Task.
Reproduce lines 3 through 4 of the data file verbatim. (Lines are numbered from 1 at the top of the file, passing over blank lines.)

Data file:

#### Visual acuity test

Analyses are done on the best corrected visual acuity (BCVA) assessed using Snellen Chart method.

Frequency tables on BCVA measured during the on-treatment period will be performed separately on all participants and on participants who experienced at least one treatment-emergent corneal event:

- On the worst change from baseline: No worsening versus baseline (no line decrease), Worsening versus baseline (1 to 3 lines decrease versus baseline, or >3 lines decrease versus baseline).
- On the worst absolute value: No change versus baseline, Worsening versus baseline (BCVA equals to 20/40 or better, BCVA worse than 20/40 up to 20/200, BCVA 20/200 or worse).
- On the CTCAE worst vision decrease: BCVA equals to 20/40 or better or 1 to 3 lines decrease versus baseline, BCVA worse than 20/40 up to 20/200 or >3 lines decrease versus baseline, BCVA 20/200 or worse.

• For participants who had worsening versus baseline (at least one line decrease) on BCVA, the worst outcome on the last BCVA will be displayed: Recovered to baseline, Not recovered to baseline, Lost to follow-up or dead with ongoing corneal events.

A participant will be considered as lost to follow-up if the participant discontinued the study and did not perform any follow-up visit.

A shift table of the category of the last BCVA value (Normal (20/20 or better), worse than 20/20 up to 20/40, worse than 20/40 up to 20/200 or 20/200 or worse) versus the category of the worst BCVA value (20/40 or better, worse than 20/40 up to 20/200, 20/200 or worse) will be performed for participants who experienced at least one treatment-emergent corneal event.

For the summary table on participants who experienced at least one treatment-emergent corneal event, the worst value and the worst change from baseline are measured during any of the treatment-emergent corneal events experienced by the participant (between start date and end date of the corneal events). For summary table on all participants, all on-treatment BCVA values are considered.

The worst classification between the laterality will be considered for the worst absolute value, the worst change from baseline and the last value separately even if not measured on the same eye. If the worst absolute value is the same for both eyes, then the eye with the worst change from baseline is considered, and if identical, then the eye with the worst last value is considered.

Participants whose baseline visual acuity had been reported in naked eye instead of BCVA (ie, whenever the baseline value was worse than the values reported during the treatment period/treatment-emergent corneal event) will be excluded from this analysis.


Frequency tables on BCVA measured during the on-treatment period will be performed separately on all participants and on participants who experienced at least one treatment-emergent corneal event:

- On the worst change from baseline: No worsening versus baseline (no line decrease), Worsening versus baseline (1 to 3 lines decrease versus baseline, or >3 lines decrease versus baseline).